I won’t go as far as to say Avalanche Sharks is a modern monster movie masterpiece because it certainly is not, but you could do a lot worse in the world of direct-to-video science fiction filmmaking. Scott Wheeler has made magic happen on a shoestring budget, and while the results can be silly at times, the final product is a thoroughly enjoyable adventure for anyone looking to have their need for monster mayhem fulfilled. Will it be remembered in three years? Probably not. Titles like this come out so often it’s amazing any ever get press attention at all, let alone linger in the minds of film fans long enough to be celebrated years later. Avalanche Sharks is not that kind of movie. It’s dumb, admirably made, yet laughably rendered entertainment. Nothing more, nothing less.

GRADE: C-

Review written by James Shotwell

]]>
1
Dana Reandelar http://twitter.com/danarndlr <![CDATA[You Can Now Listen To The New Refused Album, ‘Freedom’]]> http://www.underthegunreview.net/?p=1153076 2015-06-24T16:29:07Z 2015-06-24T16:29:07Z It has been over seventeen years since their last full-length album, The Shape Of Punk to Come; but Swedish punk band Refused are finally back with new material. Due out on June 30 via Epitaph, Freedom is produced by Nick Launay (Arcade Fire, Yeah Yeah Yeahs).

“It’s not a reunion anymore,” frontman Dennis Lyxzén shares. “This is one of the most radical things we’ve ever done, both musically and lyrically. Nobody wanted us to fuck with the image of the band who makes a great album and splits up,” drummer David Sandström adds. “Nobody wanted us to dilute it. That …

]]>
It has been over seventeen years since their last full-length album, The Shape Of Punk to Come; but Swedish punk band Refused are finally back with new material. Due out on June 30 via Epitaph, Freedom is produced by Nick Launay (Arcade Fire, Yeah Yeah Yeahs).

“It’s not a reunion anymore,” frontman Dennis Lyxzén shares. “This is one of the most radical things we’ve ever done, both musically and lyrically. Nobody wanted us to fuck with the image of the band who makes a great album and splits up,” drummer David Sandström adds. “Nobody wanted us to dilute it. That actually provoked us.”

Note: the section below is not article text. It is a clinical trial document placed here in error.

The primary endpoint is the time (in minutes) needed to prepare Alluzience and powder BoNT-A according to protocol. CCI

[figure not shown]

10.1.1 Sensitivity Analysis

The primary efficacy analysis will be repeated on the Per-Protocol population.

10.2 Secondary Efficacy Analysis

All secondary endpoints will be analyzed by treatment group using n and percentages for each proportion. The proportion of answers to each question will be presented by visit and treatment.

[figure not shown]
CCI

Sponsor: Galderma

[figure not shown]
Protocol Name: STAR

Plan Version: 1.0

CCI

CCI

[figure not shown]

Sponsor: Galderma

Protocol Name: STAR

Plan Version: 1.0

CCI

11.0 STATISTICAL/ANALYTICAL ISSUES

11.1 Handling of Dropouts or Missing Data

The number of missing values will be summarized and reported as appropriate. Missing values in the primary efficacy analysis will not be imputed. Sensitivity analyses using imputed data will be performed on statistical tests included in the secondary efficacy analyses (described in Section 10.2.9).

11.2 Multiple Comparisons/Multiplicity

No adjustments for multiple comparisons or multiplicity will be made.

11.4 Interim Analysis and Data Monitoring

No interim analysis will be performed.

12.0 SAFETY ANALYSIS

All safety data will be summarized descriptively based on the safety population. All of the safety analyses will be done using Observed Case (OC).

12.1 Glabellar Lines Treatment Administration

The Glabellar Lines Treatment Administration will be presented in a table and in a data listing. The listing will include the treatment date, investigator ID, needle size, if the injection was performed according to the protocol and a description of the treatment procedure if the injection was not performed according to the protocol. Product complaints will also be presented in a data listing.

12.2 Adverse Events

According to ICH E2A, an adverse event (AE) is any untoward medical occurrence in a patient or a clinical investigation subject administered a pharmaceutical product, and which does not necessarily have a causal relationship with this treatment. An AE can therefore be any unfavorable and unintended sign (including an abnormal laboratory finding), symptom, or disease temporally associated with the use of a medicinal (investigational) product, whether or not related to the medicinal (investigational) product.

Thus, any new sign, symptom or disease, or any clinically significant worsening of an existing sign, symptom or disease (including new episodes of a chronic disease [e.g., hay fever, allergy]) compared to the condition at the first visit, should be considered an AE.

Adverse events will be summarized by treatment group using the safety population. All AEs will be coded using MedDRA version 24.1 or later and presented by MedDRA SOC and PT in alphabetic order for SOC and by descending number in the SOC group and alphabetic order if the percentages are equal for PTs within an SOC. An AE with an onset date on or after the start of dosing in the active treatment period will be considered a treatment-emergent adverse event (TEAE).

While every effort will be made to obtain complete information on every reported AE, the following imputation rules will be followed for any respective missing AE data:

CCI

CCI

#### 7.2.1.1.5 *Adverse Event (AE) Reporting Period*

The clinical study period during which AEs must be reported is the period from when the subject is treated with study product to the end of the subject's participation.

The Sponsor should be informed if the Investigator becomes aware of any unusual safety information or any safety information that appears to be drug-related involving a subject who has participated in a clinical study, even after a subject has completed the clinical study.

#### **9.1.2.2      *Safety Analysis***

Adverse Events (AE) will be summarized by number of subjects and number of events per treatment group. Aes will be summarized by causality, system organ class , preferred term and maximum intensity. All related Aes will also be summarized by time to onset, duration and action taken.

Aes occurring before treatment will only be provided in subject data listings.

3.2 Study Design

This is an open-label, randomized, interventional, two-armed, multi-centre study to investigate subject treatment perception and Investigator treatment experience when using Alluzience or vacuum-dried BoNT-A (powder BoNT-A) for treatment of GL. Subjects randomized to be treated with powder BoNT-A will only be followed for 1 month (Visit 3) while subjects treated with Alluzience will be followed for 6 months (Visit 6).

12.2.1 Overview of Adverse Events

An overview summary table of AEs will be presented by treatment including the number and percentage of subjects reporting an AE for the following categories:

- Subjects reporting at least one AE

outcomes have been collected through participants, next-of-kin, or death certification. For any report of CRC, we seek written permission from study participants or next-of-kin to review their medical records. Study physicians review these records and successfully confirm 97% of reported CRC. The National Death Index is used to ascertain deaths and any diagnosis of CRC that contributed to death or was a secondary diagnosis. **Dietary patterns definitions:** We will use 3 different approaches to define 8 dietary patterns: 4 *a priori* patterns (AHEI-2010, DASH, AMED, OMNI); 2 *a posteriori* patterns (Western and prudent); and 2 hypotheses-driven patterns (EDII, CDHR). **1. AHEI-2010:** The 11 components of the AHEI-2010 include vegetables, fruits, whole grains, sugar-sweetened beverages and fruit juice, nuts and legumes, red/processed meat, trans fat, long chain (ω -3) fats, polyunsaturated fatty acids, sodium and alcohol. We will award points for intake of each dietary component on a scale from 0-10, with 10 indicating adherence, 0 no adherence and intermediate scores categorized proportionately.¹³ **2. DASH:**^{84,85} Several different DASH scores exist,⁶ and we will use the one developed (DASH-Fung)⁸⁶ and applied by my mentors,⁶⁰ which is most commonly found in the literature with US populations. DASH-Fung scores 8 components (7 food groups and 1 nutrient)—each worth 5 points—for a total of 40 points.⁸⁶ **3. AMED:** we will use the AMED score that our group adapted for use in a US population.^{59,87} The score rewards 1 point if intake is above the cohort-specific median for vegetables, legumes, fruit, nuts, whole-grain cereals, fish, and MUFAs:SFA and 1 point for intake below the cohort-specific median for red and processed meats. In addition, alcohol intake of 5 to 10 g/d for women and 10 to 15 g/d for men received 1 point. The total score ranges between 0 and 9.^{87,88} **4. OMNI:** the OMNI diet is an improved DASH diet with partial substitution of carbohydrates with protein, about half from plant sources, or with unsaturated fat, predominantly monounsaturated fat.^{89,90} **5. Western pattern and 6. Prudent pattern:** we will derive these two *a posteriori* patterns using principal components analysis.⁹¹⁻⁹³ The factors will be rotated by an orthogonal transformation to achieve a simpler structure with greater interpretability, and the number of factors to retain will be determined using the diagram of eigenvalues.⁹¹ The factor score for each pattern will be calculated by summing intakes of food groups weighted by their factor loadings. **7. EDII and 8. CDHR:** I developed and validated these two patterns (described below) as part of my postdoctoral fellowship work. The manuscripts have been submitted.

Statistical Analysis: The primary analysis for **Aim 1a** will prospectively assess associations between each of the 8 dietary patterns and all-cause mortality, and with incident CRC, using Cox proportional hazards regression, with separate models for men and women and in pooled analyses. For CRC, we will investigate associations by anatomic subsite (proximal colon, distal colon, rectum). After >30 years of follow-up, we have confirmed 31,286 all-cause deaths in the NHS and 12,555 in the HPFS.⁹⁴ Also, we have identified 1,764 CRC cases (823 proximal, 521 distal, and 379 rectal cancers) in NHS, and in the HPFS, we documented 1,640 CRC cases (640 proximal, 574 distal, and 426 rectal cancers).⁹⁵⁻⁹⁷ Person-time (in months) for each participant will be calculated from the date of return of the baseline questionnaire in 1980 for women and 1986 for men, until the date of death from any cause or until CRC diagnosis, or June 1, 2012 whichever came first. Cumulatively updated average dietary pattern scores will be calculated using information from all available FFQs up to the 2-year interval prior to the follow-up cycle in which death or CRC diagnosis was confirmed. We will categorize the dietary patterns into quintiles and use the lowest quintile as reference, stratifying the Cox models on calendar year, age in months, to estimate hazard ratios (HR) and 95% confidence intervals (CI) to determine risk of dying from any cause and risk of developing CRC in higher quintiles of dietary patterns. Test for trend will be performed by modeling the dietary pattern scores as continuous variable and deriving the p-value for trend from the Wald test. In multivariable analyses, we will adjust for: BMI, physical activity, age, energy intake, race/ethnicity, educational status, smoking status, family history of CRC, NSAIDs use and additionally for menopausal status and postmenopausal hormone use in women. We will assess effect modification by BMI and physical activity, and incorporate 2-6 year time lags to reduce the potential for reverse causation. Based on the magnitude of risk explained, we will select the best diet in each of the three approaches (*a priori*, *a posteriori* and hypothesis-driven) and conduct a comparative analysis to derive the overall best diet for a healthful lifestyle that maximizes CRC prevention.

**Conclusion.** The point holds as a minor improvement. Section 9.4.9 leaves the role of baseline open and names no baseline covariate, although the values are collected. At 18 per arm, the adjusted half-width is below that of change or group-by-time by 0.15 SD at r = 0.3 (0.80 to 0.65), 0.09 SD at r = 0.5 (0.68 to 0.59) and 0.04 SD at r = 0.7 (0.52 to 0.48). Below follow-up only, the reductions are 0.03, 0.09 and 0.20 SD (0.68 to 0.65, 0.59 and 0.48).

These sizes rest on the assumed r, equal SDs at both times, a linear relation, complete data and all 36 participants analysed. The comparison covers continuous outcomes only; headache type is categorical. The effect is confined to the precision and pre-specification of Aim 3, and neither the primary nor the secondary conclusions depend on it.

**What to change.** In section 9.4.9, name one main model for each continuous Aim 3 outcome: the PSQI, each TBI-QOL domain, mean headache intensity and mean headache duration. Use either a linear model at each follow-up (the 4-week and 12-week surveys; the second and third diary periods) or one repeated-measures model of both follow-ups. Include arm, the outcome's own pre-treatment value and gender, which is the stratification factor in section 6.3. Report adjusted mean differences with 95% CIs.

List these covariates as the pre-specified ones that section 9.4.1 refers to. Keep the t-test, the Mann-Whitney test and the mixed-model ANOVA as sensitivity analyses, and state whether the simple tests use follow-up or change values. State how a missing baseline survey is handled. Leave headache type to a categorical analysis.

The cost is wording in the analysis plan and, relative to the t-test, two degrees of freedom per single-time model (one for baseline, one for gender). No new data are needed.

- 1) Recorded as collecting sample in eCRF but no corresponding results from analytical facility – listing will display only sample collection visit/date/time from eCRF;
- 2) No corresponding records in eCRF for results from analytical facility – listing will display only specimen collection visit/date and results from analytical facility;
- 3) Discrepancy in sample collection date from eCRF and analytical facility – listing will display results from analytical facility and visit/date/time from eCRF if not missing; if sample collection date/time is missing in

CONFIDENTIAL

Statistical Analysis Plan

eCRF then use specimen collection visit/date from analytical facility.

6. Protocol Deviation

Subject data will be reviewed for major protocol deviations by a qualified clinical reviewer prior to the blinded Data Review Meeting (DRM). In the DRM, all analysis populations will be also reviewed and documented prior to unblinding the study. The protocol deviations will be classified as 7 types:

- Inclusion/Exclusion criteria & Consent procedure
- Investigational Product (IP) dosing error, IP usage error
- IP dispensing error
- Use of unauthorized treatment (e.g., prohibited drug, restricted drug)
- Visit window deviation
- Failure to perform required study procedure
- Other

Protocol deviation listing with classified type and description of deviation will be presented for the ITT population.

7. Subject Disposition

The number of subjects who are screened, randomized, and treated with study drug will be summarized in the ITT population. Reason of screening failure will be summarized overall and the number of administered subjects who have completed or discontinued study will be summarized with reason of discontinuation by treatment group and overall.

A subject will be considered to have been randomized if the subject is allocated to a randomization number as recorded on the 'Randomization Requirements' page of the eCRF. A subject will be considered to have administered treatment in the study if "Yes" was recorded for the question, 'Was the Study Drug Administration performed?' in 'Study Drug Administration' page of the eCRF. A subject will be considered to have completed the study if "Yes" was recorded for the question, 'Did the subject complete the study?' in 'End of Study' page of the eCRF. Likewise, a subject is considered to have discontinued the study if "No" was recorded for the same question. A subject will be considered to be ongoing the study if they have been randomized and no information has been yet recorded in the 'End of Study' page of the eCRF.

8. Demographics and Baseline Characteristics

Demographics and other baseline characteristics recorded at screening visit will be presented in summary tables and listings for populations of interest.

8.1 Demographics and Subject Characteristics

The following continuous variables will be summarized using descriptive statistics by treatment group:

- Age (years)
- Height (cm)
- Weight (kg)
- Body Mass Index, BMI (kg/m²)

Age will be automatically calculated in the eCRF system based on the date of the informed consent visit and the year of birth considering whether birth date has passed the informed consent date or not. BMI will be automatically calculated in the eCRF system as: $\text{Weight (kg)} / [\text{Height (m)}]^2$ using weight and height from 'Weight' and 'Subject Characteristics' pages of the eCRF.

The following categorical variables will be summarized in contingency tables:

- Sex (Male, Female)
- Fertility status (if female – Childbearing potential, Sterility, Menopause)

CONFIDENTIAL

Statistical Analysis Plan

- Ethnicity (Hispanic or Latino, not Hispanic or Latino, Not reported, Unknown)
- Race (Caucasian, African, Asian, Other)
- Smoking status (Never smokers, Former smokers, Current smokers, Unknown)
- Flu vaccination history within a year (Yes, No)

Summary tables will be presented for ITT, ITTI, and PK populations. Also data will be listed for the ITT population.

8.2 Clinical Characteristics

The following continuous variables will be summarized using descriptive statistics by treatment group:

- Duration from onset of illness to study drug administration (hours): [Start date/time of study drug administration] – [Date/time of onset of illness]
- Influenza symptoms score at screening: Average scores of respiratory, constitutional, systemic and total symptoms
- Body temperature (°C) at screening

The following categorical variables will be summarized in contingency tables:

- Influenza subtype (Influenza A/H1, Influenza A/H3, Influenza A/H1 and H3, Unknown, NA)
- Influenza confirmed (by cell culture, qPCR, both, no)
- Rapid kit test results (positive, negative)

You can listen to Freedom in full over at Pandora. Its album artwork and track list are available below. Pre-orders are still available here.

refused

Freedom track list:
01. Elektra
02. Old Friends / New War
03. Dawkins Christ
04. Françafrique
05. Thought Is Blood
06. War on the Palaces
07. Destroy the Man
08. 366
09. Servants of Death
10. Useless Europeans

European Tour Dates:
06/27 – Seinäjoki, FI @ Provinssirock
07/11 – Renon Bz, IT @ Rock im Ring Festival
07/16 – Viveiro, ES @ Resurrection Fest
07/17 – Tonsberg, NO @ Bukta Tromso Open Air Festival
08/28 – Reading, UK @ Reading Festival
08/29 – Gräfenhainichen, DE @ Pure & Crafted Festival
08/30 – Leeds, UK @ Leeds Festival

]]>
1
Matthew Leimkuehler http://underthegunreview.net <![CDATA[UTG PREMIERE: theWhen – ‘Layer Zero’]]> http://www.underthegunreview.net/?p=1153062 2015-06-24T16:29:24Z 2015-06-24T16:21:54Z Streaming exclusively now below is the brand new EP from theWhen, titled Layer Zero. The record contains a huge sound, mixing modern electronic, rock and pop elements to deliver memorable track after memorable track.

Tracks like “Better Than Now” and “Learning To Try” stand out through a mixture of electronic grit and sheer melodic infectiousness. Here’s what theWhen mastermind and curator Matt Kourie had to say about the release:

Layer Zero is about coming back to center and finding your true self. It is a rebirth and a metamorphosis. It is a state of being, where there

]]>
Streaming exclusively now below is the brand new EP from theWhen, titled Layer Zero. The record contains a huge sound, mixing modern electronic, rock and pop elements to deliver memorable track after memorable track.

Tracks like “Better Than Now” and “Learning To Try” stand out through a mixture of electronic grit and sheer melodic infectiousness. Here’s what theWhen mastermind and curator Matt Kourie had to say about the release:

Layer Zero is about coming back to center and finding your true self. It is a rebirth and a metamorphosis. It is a state of being, where there is clarity. Bias and common association to language are stripped away for an illuminating perspective, as opposed to a misguided perception. This is an awakening of the soul and a powerful manifestation into the waking life towards becoming the real you.”

Stream the record in full here and leave your thoughts in the comments below. Are you in NYC? Be on the lookout for theWhen’s record release show tonight at Pianos.

]]>
1
James Shotwell <![CDATA[MOVIE REVIEW: ‘Dope’ Is A Fittingly Titled Teen Masterpiece]]> http://www.underthegunreview.net/?p=1153077 2015-06-24T16:18:32Z 2015-06-24T16:18:32Z Film: Dope
Starring: Shameik Moore, A$AP Rocky
Directed By: Rick Famuyiwa